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3 June 2021
NSW state-owned insurer icare will cut almost 100 positions in changes to reduce layers of management and improve accountability as it seeks to improve performance.
CEO Richard Harding has already shaken up the group executive in an organisational reset since taking over the top role in January and says the latest action represents the next step in simplifying the business and bringing decision-making closer to the people served by icare.
“Almost 100 roles will become redundant across the organisation and two thirds of these are management roles,” he said.
“No customer facing roles will be made redundant. The front line at icare is a fantastic NSW public asset that I will continue to leverage and build upon, ensuring the organisation is focused on what it was set up to do.”
icare is completing a two-week consultation on the changes, which will take effect next financial year.
“While such times are always difficult in the short-term, having clarity of purpose, clear accountability, and bringing leaders closer to the people we serve will enable the organisation to better meet community expectations long-term,” Mr Harding said.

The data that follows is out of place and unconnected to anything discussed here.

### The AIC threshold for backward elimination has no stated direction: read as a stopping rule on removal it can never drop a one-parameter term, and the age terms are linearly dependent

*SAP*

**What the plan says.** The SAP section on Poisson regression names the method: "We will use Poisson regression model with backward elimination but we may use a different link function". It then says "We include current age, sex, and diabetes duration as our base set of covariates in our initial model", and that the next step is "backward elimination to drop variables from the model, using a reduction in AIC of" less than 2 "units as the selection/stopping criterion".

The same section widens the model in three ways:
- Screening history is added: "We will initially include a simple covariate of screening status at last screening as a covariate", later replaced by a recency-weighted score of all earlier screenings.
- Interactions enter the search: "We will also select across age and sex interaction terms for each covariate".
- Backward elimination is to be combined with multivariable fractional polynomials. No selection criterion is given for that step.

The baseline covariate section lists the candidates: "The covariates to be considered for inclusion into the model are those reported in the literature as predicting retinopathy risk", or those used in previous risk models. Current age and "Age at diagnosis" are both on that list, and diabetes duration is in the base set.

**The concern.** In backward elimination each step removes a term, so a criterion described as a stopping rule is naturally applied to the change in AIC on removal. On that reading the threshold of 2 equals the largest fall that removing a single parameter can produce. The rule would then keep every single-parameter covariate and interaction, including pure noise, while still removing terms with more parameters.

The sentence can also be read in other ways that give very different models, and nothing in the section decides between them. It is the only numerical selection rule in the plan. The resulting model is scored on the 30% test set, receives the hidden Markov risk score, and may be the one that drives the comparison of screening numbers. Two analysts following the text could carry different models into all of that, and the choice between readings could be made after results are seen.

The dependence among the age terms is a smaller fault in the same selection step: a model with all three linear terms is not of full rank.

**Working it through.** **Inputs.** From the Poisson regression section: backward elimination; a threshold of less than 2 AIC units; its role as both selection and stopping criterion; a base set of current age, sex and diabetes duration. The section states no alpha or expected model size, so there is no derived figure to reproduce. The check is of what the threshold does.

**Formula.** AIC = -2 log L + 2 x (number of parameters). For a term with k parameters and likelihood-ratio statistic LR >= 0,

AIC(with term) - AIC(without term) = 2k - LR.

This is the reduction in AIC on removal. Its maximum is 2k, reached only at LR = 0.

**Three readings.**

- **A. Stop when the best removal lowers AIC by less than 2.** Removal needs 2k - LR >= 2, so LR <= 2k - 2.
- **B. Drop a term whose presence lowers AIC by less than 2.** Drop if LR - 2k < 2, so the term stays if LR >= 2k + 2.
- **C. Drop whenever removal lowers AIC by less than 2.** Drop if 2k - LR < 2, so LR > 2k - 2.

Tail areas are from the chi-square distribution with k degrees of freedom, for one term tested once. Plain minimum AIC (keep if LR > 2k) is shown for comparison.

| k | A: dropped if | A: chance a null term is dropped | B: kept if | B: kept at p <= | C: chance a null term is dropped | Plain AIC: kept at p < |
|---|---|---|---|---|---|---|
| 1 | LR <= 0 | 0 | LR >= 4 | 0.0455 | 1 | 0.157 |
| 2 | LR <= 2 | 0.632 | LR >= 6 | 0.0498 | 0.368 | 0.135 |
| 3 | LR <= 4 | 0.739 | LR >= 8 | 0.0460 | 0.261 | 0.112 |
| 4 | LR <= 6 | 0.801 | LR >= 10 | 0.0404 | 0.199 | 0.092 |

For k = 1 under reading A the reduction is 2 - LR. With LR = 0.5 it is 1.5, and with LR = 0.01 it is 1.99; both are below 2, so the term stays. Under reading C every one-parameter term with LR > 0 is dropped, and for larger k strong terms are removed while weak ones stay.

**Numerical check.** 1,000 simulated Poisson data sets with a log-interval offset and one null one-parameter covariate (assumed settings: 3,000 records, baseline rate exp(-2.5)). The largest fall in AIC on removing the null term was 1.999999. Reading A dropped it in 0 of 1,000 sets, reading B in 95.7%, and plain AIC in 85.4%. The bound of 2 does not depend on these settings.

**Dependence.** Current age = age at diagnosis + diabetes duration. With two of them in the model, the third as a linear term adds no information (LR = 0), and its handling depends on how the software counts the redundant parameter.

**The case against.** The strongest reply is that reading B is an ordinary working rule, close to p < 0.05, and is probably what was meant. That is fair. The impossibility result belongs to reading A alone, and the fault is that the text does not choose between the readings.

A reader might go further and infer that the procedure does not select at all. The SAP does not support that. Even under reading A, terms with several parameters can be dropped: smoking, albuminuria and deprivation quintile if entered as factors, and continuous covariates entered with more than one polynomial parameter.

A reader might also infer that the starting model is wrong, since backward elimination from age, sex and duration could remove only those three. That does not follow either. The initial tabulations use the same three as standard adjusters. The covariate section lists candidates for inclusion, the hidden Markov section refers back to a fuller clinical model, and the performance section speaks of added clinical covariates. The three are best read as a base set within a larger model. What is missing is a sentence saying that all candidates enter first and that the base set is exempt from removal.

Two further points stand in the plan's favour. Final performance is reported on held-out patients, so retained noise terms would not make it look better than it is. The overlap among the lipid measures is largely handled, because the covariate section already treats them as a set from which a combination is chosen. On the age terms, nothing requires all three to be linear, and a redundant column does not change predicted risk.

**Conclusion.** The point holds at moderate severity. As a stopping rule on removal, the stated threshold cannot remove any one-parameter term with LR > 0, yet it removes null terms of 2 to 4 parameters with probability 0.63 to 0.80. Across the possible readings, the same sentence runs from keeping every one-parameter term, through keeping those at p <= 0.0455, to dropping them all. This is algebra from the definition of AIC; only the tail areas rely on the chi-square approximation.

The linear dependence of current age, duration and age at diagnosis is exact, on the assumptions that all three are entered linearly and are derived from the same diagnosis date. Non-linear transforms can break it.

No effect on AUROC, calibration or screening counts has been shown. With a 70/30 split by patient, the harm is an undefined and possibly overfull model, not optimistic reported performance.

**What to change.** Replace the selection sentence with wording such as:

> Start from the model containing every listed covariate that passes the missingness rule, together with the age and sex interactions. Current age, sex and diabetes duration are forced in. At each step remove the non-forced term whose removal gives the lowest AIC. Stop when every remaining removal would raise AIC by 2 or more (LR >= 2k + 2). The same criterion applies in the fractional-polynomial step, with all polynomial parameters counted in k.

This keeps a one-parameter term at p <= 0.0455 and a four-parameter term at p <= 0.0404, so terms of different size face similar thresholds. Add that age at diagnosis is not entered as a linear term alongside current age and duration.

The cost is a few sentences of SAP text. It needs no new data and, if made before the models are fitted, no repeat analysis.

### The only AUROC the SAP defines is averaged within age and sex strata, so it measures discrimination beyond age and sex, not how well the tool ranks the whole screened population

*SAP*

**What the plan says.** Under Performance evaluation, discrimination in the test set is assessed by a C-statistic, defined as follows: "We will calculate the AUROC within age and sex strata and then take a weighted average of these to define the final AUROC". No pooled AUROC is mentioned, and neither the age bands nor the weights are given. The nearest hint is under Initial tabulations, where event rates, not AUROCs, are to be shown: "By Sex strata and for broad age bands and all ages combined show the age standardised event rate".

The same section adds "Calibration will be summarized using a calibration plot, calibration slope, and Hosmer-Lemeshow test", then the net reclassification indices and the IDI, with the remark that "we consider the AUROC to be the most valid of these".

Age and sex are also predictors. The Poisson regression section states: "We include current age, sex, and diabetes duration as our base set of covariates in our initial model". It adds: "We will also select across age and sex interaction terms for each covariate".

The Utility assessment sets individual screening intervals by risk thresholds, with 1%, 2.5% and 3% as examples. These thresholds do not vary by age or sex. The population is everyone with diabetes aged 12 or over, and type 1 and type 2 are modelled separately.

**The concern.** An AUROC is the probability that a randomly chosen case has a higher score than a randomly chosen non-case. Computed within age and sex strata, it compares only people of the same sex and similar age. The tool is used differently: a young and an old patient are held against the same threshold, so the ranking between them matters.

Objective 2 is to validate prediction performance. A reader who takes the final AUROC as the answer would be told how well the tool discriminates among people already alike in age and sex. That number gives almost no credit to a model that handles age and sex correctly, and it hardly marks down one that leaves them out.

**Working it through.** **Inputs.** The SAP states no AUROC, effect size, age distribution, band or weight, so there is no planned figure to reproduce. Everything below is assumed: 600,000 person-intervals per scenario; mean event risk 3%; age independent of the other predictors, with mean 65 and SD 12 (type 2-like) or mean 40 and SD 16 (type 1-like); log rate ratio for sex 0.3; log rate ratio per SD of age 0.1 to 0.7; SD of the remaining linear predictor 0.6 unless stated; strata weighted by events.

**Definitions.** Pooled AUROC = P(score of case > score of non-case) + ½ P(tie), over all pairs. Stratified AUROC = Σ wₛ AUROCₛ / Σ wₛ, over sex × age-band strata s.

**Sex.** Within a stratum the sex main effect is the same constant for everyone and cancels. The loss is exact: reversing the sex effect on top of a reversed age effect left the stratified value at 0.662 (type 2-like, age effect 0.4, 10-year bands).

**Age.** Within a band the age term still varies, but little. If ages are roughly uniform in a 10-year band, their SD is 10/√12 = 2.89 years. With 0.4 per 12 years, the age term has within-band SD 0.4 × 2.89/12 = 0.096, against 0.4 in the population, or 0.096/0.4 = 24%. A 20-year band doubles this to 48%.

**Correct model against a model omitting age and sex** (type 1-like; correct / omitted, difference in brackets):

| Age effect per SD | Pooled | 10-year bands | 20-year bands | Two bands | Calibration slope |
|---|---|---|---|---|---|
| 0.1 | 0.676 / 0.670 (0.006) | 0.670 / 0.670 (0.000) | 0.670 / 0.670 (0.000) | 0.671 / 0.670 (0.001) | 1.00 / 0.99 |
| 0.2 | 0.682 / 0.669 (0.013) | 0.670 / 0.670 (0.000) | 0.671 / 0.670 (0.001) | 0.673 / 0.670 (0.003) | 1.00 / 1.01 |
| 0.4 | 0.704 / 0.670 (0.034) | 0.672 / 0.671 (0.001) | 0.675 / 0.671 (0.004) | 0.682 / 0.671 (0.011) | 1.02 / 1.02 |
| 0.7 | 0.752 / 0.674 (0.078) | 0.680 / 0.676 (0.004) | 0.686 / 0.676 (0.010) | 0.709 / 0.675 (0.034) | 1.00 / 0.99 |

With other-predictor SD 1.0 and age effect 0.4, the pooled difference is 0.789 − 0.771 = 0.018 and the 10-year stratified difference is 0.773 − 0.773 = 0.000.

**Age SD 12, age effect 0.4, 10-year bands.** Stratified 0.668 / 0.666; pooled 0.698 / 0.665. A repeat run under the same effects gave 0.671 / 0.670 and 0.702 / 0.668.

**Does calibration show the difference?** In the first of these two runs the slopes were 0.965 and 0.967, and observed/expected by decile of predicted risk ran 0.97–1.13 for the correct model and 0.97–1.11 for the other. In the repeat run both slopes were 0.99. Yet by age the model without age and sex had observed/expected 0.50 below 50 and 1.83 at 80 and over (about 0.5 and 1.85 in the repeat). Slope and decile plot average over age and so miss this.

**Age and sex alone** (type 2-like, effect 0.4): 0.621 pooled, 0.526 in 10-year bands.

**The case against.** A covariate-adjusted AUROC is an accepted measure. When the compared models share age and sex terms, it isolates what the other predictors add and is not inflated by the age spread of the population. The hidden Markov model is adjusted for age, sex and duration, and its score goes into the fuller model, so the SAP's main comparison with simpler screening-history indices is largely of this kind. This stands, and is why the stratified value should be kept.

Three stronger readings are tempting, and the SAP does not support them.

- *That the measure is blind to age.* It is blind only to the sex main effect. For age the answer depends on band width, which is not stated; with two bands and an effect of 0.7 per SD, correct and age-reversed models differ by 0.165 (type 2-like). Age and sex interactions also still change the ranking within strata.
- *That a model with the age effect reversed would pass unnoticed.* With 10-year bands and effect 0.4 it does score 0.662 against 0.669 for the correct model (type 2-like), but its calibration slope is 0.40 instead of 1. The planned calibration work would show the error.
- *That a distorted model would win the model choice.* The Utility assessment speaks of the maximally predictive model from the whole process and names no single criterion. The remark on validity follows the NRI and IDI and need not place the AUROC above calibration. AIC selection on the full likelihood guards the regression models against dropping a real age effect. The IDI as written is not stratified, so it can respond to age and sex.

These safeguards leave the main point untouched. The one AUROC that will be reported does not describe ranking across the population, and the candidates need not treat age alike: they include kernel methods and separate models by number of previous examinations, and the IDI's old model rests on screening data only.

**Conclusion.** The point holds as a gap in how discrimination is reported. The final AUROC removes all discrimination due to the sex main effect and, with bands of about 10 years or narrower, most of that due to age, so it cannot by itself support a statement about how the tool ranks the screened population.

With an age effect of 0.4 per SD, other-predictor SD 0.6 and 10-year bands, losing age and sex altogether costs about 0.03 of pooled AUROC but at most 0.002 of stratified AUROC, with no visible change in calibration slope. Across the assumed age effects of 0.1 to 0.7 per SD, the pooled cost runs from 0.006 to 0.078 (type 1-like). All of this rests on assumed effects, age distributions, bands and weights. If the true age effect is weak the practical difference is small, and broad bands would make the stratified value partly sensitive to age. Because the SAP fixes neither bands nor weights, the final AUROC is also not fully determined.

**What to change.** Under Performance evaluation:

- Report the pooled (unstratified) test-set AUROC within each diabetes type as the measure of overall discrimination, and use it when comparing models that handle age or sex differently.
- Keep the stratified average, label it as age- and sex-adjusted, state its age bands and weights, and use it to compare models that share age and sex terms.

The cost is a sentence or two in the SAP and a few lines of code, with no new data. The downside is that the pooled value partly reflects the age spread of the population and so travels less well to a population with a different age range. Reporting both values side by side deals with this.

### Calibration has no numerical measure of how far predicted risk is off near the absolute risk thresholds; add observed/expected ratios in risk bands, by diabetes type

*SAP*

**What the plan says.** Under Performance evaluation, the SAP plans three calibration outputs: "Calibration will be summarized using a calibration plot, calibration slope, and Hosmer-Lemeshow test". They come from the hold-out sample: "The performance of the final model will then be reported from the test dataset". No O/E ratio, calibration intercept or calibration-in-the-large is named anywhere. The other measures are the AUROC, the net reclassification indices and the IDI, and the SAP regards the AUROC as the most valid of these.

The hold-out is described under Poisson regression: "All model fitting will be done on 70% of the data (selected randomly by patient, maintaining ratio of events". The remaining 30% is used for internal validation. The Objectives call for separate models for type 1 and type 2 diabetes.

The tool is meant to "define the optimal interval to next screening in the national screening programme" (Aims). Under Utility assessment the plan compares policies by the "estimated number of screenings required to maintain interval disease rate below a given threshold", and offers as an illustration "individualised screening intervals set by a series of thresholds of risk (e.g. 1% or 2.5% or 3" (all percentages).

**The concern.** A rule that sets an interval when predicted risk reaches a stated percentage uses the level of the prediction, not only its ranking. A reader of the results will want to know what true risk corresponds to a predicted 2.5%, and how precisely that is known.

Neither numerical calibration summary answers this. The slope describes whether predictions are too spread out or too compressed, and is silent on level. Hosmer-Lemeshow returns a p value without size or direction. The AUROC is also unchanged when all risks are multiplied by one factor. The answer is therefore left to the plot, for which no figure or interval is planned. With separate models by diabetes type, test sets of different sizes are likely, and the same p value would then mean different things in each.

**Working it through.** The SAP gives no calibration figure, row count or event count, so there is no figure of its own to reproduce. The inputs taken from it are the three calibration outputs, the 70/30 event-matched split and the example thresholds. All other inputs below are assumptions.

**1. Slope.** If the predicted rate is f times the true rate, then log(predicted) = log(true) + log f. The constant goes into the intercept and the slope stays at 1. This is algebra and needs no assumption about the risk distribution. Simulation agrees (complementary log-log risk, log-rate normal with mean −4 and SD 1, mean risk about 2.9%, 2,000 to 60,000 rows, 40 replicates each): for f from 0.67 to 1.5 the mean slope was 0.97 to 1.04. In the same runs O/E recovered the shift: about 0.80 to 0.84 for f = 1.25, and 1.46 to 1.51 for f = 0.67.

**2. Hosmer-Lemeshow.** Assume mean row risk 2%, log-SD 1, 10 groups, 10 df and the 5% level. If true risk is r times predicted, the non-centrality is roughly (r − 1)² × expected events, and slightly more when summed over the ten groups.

An independent review by retired Supreme Court judge Robert McDougall into the performance of icare found reforms introduced after the organisation’s launch in 2015 were introduced too quickly and without adequate testing. The findings also criticised a disregard for “proper and prudent” procurement practices.
The report, delivered to NSW Treasurer Dominic Perrottet and Minister for Customer Service Victor Dominello, included 49 proposals for reform, while noting improvements are currently underway.
“It is clear that the new management team is determined to remedy the problems of the past and to turn icare into the organisation that the legislature expected it to be,” Mr McDougall says.
Mr Harding in February announced a leadership overhaul, involving the creation of a new governance role and the departure of a number of executives as functions were better aligned to bring end-to-end accountability.
“Over the past two months we have undertaken further work to apply this across the entire organisation, with the goal of removing layers of management, reducing complexity and improving the information flow between the front line and the board,” he said last week.
The changes also mean icare will be in better shape to address the McDougall recommendations, Mr Harding says.